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Observations and Reflections Made in the Course of a Journey through France, Italy, and Germany, Vol. I eBook

This eBook from the Gutenberg Project consists of approximately 251 pages of information about Observations and Reflections Made in the Course of a Journey through France, Italy, and Germany, Vol. I.

The Contorni of Leghorn are really very pretty; the Appenine mountains degenerate into hills as they run round the bay, but gain in beauty what in sublimity they lose.

To enjoy an open sea view, one must drive further; and it really affords a noble prospect from that rising ground where I understand that the rich Jews hold their summer habitations.  They have a synagogue in the town, where I went one evening, and heard the Hebrew service, and thought of what Dr. Burney says of their singing.

It is however no credit to the Tuscans to tell, that of all the people gathered together here, they are the worst-looking—­I speak of the men—­but it is so.  When compared with the German soldiery, the English sailors, the Venetian traders, the Neapolitan peasants, for I have seen some of them here, how feeble a fellow is a genuine Florentine!  And when one recollects the cottagers of Lombardy, that handsome hardy race; bright in their expression, and muscular in their strength; it is still stranger, what can have weakened these too delicate Tuscans so.  As they are very rich, and might be very happy under the protection of a prince who lets slip no opportunity of preferring his plebeian to his patrician subjects; yet here at Leghorn they have a tender frame and an unhealthy look, occasioned possibly by the stagnant waters, which tender the environs unwholesome enough I believe; and the millions of live creatures they produce are enough to distract a person not accustomed to such buzzing company.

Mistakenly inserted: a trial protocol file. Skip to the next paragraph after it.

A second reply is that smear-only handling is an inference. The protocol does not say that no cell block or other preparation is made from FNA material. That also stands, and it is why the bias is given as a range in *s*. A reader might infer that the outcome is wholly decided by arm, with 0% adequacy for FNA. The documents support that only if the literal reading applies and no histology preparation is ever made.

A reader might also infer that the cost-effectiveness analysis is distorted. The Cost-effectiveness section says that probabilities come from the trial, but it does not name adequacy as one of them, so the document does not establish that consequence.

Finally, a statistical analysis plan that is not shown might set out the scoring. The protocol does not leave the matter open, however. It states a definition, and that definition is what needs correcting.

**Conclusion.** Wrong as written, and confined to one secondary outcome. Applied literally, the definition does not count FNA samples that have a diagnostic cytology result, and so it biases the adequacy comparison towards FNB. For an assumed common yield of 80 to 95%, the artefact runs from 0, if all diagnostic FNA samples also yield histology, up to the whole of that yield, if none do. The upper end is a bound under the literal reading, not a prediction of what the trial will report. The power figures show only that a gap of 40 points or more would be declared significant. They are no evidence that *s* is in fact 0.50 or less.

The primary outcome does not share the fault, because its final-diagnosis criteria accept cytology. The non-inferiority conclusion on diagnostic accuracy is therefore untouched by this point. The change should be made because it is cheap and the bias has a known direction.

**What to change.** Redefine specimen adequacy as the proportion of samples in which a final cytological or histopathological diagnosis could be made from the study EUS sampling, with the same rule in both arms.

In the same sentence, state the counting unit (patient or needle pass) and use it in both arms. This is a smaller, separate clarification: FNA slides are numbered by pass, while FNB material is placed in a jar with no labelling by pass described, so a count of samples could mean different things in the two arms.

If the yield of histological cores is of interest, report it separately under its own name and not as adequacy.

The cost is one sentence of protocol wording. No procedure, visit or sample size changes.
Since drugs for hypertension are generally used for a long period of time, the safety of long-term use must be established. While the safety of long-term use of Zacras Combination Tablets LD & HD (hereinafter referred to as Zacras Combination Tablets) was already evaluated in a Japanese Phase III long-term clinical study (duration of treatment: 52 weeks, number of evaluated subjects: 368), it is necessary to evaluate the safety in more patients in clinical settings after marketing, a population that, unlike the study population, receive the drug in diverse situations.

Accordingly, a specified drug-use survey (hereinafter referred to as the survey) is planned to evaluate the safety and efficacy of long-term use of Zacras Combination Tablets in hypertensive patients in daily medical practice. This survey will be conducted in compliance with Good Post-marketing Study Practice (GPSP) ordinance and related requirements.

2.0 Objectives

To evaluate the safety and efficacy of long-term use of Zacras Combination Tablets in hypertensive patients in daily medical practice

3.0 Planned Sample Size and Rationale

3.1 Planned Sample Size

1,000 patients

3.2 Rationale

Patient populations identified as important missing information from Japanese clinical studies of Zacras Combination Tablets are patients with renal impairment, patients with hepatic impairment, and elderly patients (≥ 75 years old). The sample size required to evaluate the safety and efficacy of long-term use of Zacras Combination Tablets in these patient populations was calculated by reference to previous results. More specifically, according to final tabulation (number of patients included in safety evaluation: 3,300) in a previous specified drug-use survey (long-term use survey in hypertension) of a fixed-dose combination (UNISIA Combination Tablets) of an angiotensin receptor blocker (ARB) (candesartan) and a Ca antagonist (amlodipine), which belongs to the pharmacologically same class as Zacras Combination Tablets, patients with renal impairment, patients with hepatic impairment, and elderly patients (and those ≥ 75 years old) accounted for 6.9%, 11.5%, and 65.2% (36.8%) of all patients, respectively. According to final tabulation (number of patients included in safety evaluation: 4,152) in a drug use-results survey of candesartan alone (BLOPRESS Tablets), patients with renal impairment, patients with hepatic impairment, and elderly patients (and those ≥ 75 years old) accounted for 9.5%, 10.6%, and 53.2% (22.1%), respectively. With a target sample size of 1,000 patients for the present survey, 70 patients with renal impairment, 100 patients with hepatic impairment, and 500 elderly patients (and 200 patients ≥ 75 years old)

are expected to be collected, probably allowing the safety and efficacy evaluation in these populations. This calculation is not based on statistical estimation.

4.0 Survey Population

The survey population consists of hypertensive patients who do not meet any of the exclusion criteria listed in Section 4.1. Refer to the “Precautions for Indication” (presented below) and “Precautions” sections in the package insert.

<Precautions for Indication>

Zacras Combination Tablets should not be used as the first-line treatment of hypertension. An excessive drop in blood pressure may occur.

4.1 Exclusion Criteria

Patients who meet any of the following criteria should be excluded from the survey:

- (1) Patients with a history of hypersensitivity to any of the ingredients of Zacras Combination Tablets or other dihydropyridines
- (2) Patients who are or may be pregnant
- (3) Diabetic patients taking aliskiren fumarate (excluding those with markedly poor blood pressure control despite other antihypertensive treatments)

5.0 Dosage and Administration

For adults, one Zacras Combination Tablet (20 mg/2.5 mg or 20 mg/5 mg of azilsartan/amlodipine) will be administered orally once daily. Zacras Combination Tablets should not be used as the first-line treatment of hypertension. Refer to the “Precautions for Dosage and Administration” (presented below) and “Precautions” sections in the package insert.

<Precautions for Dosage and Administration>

We went out for air yesterday morning three or four miles beyond the town-walls, where I looked steadily at the sea, till I half thought myself at home.  The ocean being peculiarly British property favoured the idea, and for a moment I felt as if on our southern coast; we walked forward towards the shore, and I stepped upon some rocks that broke the waves as they rolled in, and was wishing for a good bathing house that one might enjoy the benefit of salt-water so long withheld; till I saw our laquais de place crossing himself at the carriage door, and wondering, as I afterwards found out, at my matchless intrepidity.  The mind however took another train of thought, and we returned to the coach, which when we arrived at I refused to enter; not without screaming I fear, as a vast hornet had taken possession in our absence, and the very notion of such a companion threw me into an agony.  Our attendant’s speech to the coachman however, made me more than amends:  “Ora si vede amico” (says he), “cos’e la Donna; del mare istesso non ha paura e pur va in convulsioni per via d’una mosca[Z].”  This truly Tuscan and highly contemptuous harangue, uttered with the utmost deliberation, and added to the absence of the hornet, sent me laughing into the carriage, with great esteem of our philosophical Rosso, for so the fellow was called, because he had red hair.

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